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Legal Risks Associated with Mortgage Loan Officer Compensation

How a bank compensates mortgage loan officers can present legal risk for the bank.  Banks need to make sure their compensation practices comply with the federal Fair Labor Standards Act and related state laws, as well as Regulation Z.

Threshold Question: Are Loan Officers Exempt or Non-Exempt?

The exempt / non-exempt status of mortgage loan officers has been heavily-litigated in recent years and has been the subject of several Department of Labor opinion letters.  The inquiry remains very fact-specific and depends on what the loan officers actually do not just on their job descriptions. Relevant questions include:

  • How the mortgage loan officers are compensated (salary basis, hourly basis, commissions, etc.)
  • How much time (hours/week) the loan officers spend in the office (including a home office)
  • What the loan officers do while in the office.
  • What they do while working outside of the office.
  • How involved the loan officers are in generating sales. (e.g., meeting with prospective borrowers at their homes or other locations, meeting with referral sources such as real estate agents, developers, etc.)
  • How much time (hours/week) the loan officers spend generating sales.
  • Others duties and responsibilities of the loan officers.
  • How much time (hours/week) loan officers spend on those other duties and responsibilities (e.g., completing loan applications, gathering credit information and other documentation for the loan application process, etc.)
  • How much judgment and discretion the mortgage loan officers exercise.
  • How much flexibility the mortgage loan officers have in setting work hours and schedules.
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CFPB Proposes New Amendments to Mortgage Servicing Rules

On May 6, 2014, the CFPB issued proposed amendments to the mortgage rules under the Truth in Lending Act (TILA) affecting Regulations Z and X.  The proposed amendments affect the small servicer/small creditor exceptions to the mortgage rules and the “Qualified Mortgage” determination.  The CFPB proposes to partially re-define who may qualify as a “small servicer” under § 1026.41 of Regulation Z (incorporated by cross reference in Regulation X), revise the scope of the nonprofit small creditor exemption from the ability-to-repay rule in § 1026.43(a)(3)(v)(D) of Regulation Z, and establish a limited cure procedure where a creditor inadvertently exceeds the “Qualified Mortgage” points and fees limits.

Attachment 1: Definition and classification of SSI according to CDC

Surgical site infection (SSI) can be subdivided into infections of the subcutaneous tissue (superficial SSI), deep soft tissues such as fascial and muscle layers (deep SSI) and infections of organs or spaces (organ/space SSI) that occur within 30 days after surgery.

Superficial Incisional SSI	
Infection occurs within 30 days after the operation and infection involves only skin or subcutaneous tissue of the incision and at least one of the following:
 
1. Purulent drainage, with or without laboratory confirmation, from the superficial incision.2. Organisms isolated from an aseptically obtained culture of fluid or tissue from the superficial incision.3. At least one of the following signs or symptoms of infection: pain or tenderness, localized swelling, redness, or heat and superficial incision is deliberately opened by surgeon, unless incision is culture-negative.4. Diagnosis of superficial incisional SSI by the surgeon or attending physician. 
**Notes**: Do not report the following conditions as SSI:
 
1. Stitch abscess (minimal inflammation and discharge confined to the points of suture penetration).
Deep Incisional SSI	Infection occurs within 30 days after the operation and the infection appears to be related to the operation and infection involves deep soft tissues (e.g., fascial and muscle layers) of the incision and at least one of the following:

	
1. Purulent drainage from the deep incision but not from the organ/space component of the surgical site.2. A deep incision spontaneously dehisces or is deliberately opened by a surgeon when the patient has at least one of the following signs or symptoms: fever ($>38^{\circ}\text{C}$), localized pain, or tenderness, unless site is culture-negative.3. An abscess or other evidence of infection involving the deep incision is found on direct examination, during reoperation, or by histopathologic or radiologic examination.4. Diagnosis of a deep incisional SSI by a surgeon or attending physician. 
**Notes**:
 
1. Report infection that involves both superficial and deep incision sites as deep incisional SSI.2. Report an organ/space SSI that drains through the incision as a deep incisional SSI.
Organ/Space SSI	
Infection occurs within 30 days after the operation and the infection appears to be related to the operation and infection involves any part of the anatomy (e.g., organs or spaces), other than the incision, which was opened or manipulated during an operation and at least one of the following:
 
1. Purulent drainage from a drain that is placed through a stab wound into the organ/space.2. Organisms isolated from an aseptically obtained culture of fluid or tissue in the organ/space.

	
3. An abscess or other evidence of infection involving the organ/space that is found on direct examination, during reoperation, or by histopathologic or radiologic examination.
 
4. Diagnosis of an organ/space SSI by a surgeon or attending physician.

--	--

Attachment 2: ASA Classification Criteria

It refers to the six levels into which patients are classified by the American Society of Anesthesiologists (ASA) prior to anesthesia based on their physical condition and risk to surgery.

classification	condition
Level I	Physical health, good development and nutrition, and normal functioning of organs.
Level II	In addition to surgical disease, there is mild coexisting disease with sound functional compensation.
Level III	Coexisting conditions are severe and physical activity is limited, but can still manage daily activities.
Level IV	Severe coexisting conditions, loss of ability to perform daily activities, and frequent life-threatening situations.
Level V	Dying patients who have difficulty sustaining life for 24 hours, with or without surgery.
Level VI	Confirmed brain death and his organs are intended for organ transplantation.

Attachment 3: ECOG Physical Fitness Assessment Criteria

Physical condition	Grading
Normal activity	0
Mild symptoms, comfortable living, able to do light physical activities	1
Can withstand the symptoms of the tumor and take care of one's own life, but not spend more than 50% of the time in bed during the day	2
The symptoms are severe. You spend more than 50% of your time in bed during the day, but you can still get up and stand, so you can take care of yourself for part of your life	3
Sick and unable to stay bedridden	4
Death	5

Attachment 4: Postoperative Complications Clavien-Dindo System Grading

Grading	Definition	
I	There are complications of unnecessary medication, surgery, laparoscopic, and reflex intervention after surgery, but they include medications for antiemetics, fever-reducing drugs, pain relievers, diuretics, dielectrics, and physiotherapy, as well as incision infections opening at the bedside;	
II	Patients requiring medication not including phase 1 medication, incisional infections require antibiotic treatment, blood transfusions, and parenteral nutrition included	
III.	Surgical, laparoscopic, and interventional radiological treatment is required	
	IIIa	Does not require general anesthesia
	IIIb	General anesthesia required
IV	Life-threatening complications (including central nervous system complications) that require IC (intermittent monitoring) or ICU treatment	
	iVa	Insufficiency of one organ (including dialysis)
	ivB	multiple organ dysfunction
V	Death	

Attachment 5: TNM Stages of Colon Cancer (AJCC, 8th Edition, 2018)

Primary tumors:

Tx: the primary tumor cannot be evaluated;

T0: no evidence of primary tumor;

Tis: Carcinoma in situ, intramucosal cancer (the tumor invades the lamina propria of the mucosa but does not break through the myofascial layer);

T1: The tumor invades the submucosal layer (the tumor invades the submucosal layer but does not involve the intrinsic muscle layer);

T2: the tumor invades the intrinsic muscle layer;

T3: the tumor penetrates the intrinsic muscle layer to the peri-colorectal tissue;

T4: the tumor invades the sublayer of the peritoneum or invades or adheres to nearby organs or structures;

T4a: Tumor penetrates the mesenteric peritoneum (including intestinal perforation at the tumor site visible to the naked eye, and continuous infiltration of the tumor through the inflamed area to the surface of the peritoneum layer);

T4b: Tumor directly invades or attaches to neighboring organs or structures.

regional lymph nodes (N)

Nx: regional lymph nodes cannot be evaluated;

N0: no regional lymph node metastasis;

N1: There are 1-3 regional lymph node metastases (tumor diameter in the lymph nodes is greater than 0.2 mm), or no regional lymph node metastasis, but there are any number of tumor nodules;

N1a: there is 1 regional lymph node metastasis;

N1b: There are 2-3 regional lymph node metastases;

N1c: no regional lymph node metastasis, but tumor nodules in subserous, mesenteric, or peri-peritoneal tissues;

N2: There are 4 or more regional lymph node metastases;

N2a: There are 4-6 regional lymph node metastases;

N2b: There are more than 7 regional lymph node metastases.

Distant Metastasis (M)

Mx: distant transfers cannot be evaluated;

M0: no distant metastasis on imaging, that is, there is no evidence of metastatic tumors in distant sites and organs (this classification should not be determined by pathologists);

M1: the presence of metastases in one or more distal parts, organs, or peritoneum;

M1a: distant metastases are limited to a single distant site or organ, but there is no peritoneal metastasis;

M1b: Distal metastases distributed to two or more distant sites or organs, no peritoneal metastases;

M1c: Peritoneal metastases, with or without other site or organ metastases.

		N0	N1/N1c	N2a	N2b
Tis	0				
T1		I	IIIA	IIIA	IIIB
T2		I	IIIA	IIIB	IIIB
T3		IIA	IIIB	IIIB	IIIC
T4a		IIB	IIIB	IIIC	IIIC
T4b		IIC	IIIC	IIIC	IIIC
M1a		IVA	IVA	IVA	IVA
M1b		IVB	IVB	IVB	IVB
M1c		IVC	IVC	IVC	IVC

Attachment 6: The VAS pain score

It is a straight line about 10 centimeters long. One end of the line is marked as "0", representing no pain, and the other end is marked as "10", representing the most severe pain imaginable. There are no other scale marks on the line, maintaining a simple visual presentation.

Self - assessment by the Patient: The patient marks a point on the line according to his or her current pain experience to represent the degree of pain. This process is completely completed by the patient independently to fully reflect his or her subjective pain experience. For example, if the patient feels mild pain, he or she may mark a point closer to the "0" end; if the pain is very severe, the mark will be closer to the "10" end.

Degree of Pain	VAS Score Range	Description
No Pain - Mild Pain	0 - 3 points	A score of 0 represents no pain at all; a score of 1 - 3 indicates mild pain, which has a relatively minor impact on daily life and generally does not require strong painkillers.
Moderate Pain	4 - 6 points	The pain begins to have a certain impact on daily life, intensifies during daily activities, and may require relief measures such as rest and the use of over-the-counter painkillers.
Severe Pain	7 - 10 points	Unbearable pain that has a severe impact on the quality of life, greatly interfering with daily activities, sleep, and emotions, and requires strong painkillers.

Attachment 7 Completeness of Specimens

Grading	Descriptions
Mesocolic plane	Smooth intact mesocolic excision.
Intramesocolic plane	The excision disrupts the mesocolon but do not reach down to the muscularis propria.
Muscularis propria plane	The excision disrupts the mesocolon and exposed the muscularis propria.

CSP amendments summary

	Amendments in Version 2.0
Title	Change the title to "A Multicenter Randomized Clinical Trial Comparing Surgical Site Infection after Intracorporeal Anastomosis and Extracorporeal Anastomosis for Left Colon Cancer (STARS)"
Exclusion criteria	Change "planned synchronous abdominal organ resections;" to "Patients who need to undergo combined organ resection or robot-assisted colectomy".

Amendment to the “Small Servicer” Definition:  The CFPB originally presumed that most nonprofits would qualify for the “small servicer” exemptions.  However, during implementation of the mortgage rules, the CFPB learned that certain nonprofits might not qualify as “small servicers” because they were part of a larger association of nonprofits that are separately incorporated but that may operate under mutual contractual obligations, share a charitable mission, and use a common name or trademark.  In order to save resources, such associations sometimes consolidate servicing activities, with one of the associated entities providing loan servicing to one or more others, for a fee.  Under current rules, such nonprofit servicers would not qualify for the “Small Servicer” exemptions because they service, for a fee, loans on behalf of a non-“affiliated” entity.  The CFPB proposes to amend the definition of “Small Servicer” so as not to exclude qualified nonprofit entities within such formal associations where certain requirements are met.  Related changes to the section’s formal comments are also proposed.

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“Is it safe?” Banking in 2014

Szell:  Is it safe?
Babe:  I don’t know what you mean. I can’t tell you something’s safe or not, unless I know specifically what you’re talking about.
Szell:  Is it safe?
Babe: Yes, it’s safe, it’s very safe, it’s so safe you wouldn’t believe it.
Szell:  Is it safe?
Babe:  No. It’s not safe, it’s… very dangerous, be careful.

In the 1976 movie Marathon Man, Babe (Dustin Hoffman) is held down while Nazi war criminal Szell (Laurence Olivier) drills Babe’s teeth without anesthetic, trying to learn if it is safe to sell a cache of diamonds stolen from concentration camp victims.  Babe has no idea what Szell was asking about so has no information to disclose, even under torture.

After a decade of painful regulatory examinations without anesthetic, bankers are now asking the same question from the perspective of the tortured.  Is it safe to do business again?  As in Marathon Man, whether it is safe depends in part on what “it” means – what the proposed business is and who the customer is.  It also depends on the bank’s systems and infrastructure to manage the risk.

Given the changing legal and liability landscape, and changing expectations of examiners, bankers are uncertain about the risks of engaging in many types of business.  Some of the areas of uncertainty include providing banking services to third party payment processors, payday lenders, or money services businesses.  Other bankers are wondering about banking services for legal marijuana retailers, or their clients taking courses for forex, or buyers, sellers, or processors of virtual currencies.  Some bankers are even hesitant to return to mortgage lending in light of all of the new regulations and regulatory scrutiny.